I set off on a journey last month to attend and report for Maritime Monthly, three conferences held in Prince Edward Island, Quebec, and London, England to propose a creation of a new country called Canada, and I believe by now that we the Maritime folk already know of this. By the looks of it after all three conferences, I believe there are going to be great changes for the Maritimes, as well as a good future for the newly created Canada.
It is the fall, in lovely Charlottetown, Prince Edward Island, one of our own beautiful provinces, I sailed across waters to attend the Charlottetown Conference, one of three of the conferences. The Maritimes were excited for the soul purpose of a proposal of Maritime Union. Resolutions were passed by the legislative assembly from each of the Maritime provinces but as you may have known, not much happened after that, and members of combined legislatures had problems of their own. But they heard that this conference was being held and so they attended hoping to raise the awareness of the proposal of the British North American union. Even though these conferences themselves were mostly about business, not 100% of the 8 day long meetings were strictly business. I was lucky enough to attend a lunch on the Canadian ship, and also a ball at the legislative building. This conference was not only for creating a union between provinces, it was also a time to create union between people.
Representatives from the Province of Canada, as well as the Maritimes were appointed and the date of the conference was set for September 1st. I waited for the delegates to arrive in this crowded city, first to arrive on August 30th was Robert Dickey, a delegate from my home, Nova Scotia. I predicted a Maritime citizen would arrive early, a proposal for union was much anticipated. The next day, representative of Nova Scotia Charles Tupper and his accompaniment of four other delegates arrived by steamer. More and more representatives arrived, and on the morning of September 1st, the Canadians arrived. The meeting commenced on that afternoon, and for that one day it was only talk of the Maritime union and the the Canadians were there only to watch, by protocol. Though by the next day when the Canadians were authorized to present, all talk of the Maritime union vanished. I was astonished to notice how quickly our proposal had diminished from this conference, that was being held in the Maritimes! No one was even keeping record of what anyone was saying. On the 9th, the Charlottetown conference was adjourned, but apparently some meetings continued in different parts of the Maritimes.
The moment the Charlottetown conference was over, I had to quickly sail to Quebec to attend the second conference, the Quebec conference. This conference was created to further discuss on the British North American union, the British still completely agreeing, while the French were still not fully on board for union. Very good resolutions were made in this conference, and when the conference ended on the 27th of October, a draft was submitted into provincial legislatures called the “72 Resolutions” some examples of the proposed resolutions I heard include “Resolution 1: The best interests of British North America lie in a union that is fair to all provinces”, “Resolution 17: Sets the seats in the House of Commons for each province”, and “Resolution 46: Both English and French to be used in government”. This document turned the heads of the Maritime representatives, I believe they are how you say, “hooked onto the idea”. In the end, Prince Edward Island was the only one to reject these resolutions.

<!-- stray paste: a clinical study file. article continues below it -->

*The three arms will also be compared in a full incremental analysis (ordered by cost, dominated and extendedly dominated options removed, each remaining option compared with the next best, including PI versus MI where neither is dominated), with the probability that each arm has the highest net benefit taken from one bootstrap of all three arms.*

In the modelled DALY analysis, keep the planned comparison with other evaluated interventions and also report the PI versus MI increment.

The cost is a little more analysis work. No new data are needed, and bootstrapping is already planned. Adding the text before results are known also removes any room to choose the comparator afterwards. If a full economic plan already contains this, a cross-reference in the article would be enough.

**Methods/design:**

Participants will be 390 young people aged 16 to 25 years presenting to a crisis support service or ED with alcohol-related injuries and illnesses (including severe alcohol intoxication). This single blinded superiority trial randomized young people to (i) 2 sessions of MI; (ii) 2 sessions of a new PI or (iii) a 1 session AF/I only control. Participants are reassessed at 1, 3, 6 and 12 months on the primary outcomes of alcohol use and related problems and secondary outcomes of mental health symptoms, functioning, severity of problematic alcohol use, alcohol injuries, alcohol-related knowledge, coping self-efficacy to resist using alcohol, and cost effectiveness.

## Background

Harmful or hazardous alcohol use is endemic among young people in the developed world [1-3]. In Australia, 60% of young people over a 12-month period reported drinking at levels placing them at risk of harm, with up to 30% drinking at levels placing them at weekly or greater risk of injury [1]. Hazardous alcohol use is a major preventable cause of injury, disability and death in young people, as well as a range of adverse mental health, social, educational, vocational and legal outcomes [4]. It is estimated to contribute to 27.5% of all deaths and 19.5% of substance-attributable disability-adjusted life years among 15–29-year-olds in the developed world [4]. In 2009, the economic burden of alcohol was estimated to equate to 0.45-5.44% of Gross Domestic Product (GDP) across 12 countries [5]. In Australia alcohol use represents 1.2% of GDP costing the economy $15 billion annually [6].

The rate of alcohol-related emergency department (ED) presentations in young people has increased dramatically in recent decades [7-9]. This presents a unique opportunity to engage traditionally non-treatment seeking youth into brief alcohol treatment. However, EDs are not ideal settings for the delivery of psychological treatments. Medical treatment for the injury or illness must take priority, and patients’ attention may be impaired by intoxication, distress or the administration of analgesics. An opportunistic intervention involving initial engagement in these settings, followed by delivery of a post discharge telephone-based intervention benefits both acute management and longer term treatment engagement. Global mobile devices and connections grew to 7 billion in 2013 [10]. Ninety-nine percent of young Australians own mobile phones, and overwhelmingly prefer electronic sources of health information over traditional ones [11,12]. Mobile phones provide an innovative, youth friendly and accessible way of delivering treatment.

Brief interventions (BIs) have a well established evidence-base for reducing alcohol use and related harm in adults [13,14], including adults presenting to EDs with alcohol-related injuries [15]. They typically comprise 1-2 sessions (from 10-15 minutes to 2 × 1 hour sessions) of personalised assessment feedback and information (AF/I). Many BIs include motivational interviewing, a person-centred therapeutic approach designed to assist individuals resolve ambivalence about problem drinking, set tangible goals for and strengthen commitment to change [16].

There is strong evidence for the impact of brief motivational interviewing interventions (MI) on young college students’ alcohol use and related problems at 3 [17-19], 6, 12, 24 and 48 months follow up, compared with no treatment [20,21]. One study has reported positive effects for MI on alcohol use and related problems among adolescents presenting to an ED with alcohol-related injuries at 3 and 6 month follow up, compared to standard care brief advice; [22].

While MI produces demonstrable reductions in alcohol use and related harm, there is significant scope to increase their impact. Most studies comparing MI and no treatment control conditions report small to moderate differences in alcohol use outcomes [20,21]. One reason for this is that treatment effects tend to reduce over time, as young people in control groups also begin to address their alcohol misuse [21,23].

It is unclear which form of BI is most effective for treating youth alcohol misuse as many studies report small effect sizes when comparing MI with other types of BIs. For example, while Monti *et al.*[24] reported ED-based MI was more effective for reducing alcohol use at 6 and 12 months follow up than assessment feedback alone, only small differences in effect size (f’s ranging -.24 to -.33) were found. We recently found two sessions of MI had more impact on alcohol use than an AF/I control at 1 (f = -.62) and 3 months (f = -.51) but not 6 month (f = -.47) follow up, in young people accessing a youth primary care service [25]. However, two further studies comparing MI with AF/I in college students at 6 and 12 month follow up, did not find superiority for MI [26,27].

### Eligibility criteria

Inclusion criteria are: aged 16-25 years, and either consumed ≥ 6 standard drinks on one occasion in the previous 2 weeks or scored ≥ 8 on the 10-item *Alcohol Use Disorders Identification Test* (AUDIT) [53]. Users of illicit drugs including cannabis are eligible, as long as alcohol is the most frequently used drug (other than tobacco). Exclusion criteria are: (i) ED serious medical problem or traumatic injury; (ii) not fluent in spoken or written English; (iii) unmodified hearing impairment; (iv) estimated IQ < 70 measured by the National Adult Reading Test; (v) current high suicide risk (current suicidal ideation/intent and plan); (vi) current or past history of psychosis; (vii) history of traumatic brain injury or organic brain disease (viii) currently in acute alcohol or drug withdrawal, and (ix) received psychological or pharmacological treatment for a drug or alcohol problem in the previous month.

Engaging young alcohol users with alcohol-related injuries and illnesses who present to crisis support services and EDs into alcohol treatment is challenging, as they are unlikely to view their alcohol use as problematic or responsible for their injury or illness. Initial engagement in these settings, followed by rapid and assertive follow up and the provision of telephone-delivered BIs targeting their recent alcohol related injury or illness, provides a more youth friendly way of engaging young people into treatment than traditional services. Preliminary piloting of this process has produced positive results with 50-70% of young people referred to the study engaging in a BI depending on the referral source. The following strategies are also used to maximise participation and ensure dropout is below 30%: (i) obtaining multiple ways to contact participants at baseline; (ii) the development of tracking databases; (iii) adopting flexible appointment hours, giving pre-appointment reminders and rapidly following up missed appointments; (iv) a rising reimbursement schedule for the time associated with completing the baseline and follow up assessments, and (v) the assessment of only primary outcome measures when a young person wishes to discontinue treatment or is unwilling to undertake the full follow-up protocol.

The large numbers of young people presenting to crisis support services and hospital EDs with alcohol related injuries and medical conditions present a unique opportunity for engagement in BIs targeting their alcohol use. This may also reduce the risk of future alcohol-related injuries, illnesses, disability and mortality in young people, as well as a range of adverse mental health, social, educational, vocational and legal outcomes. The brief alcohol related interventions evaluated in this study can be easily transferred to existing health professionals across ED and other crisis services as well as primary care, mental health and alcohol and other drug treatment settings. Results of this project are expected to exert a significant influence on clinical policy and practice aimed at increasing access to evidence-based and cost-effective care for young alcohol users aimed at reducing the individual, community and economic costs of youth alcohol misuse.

The last conference I attended that sealed the deal of union was the London Conference in England that began on December 1866, and ended on March 1867. This was the conference that led us into confederation, so I knew I couldn’t miss it. The delegates didn’t have time to socialize this time, because the two Canada’s, and the Maritimes (excluding PEI), were creating the draft of the British North American Act. During the time of the conference, John A. McDonald got married, chairmen of the conference, so that may have count as a social event. The London Conference was mostly focused on the problems in British North America, and by the time it ended, most of those problems were fixed and solved. One of the reasons British government were for Confederation was because this would make the United States less of a threat to Canada since they were joining forces and becoming an independent country. The draft for the bill was submitted in February and it was signed by the Queen (The Royal Assent) on March 29th, 1867. The end of the London Conference also consisted of naming Canada, the Dominion of Canada.
Readers of Maritime Monthly, I hope you are now formed by how our recently created Canada was created. As Maritime folk, I feel this greatly impacted us, I mean our union was completely ignored from the beginning. Though with the Nova Scotia and New Brunswick inclusion, this will mean taxes will lower.